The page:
When you’re implementing an enterprise resource planning solution for the first time, it often leads to a realisation of the power and potential of the system in your environment which perhaps wasn’t obvious at the outset. In turn, this can lead to requests to add more functions and features than were initially agreed and signed off at the start of the project. Why not, after all, since you’re busy with the implementation anyway?
Plenty of reasons.
Scope creep is almost always a bad idea for everyone involved. It can derail the project, lead to arguments around cost and deliverables and even become a major cause of failure. And that’s something everyone wants to avoid, as ERP project failure is ugly. And expensive (for all concerned).
It is also why, at Verde, we have a Project Management Office, an assurance of price, scope and definitions, and a commitment to clear communication as part of our customer intimate approach.
This, it must be pointed out, is not to say that variances are out of the question; with complex projects, ‘seeing the future’ is impossible and a variance isn’t the same thing as altered scope.
Let’s have a quick look at the causes for scope creep. The major ones are poor requirements analysis, a failure to involve users early enough, an underestimation of complexity, and a lack of change control.
Quite frankly, when dealing with an experienced ERP solution provider, none of these issues should crop up, because as a partner, it is our duty to make sure you are aware of, and together we have taken care of, these potential issues.
The one which is most likely to rear its head is sometimes called ‘gold plating’. This can come from your implementation partner or it can come from your own people’s enthusiasm as you increasingly realise what the ERP system is capable of. Add some imagination, and you might start to see multiple new possibilities for business improvement, process acceleration or even digitisation of previously manual tasks.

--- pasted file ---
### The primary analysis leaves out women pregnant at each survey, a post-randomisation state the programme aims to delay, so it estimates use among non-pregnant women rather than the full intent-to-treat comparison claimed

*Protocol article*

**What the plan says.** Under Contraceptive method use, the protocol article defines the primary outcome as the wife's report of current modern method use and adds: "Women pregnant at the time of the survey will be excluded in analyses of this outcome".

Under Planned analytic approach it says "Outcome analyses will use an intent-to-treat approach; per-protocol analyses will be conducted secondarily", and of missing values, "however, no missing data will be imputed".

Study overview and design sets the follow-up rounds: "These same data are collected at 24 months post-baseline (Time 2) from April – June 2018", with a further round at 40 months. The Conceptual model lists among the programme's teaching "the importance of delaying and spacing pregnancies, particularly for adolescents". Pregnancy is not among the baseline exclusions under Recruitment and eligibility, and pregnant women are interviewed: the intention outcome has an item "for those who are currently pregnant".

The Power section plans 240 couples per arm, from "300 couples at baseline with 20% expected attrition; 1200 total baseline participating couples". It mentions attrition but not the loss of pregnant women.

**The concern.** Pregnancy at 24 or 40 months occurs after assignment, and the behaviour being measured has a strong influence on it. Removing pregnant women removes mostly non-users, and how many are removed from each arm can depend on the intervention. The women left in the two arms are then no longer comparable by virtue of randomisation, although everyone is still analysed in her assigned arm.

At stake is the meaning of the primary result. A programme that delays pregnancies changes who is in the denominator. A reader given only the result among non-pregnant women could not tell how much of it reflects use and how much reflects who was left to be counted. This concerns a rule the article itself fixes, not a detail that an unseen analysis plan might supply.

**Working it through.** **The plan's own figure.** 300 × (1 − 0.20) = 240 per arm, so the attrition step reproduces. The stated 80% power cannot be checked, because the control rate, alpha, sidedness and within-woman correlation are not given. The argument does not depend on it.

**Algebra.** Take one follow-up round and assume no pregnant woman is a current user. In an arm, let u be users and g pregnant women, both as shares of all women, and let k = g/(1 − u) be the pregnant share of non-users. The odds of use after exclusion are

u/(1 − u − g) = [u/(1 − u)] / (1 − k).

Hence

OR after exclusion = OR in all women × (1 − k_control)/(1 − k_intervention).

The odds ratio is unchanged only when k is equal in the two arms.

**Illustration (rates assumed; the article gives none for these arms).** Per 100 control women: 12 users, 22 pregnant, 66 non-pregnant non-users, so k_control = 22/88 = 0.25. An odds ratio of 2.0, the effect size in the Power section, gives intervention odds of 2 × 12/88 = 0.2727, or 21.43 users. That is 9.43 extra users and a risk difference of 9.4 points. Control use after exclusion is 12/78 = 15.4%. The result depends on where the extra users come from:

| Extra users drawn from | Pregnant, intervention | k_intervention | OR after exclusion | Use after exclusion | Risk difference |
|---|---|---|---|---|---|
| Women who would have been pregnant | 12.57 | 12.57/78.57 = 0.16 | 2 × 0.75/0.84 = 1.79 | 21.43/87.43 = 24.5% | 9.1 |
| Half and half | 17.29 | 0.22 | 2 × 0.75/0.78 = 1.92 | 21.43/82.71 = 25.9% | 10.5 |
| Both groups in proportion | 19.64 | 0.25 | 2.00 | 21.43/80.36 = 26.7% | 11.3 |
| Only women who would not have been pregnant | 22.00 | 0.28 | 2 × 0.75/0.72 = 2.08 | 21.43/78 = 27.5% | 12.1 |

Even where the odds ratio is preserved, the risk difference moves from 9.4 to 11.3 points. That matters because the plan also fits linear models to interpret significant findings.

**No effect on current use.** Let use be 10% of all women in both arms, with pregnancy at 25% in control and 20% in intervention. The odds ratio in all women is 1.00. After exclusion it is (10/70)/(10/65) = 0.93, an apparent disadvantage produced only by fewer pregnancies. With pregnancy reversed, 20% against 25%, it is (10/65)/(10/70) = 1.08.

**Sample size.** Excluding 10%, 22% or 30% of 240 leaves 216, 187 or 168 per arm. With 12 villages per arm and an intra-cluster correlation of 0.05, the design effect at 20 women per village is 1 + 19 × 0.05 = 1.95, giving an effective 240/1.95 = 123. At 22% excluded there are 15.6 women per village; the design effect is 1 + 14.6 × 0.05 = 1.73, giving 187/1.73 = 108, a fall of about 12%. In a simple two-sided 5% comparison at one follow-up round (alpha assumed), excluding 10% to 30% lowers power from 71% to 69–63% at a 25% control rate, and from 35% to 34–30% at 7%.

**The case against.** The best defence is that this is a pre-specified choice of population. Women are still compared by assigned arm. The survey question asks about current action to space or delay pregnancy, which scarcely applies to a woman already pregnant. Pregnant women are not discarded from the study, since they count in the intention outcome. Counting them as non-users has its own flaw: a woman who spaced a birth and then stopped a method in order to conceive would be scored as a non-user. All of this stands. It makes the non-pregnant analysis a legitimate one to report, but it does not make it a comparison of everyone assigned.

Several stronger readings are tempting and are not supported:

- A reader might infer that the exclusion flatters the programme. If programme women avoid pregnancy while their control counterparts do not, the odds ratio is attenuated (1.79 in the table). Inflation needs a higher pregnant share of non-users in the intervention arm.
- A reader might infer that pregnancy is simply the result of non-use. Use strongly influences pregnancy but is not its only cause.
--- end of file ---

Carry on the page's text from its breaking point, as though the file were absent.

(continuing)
A bunch of additional new features and functions start making their way into the project plan in the belief it can add value or improve the agreed-upon deliverables in the initial project plan.
Right now, we’ll say don’t dampen that enthusiasm. And don’t let go of those ideas. But do discuss them with us, and if agreed, expect them to be reflected in formal changes to the original scope, which will have cost and time implications.
As experienced implementers, we’ll advise you on what is and what isn’t possible. We’ll also advise you of the increased risks (there will almost always be increased risks), costs and timeframes. We’ll even, in some cases, advise you not to make any changes to the present scope, and to consider implementing any ideas or additional developments at a later stage as a separate project. After all, you need to walk before you can run, and too much too soon can trip you up.
And, through our PMO, we’ll be sure that there will be no gold plating from our side, but a strict adherence to the project deliverables.
Combating scope creep is great example of why an ERP project is a partnership. There are responsibilities on both sides and one of those responsibilities is vigilance that the agreed project plan is adhered to, that any changes, updates or variances are clearly discussed and agreed upon, and that the scope doesn’t change unless there is very good reason for it.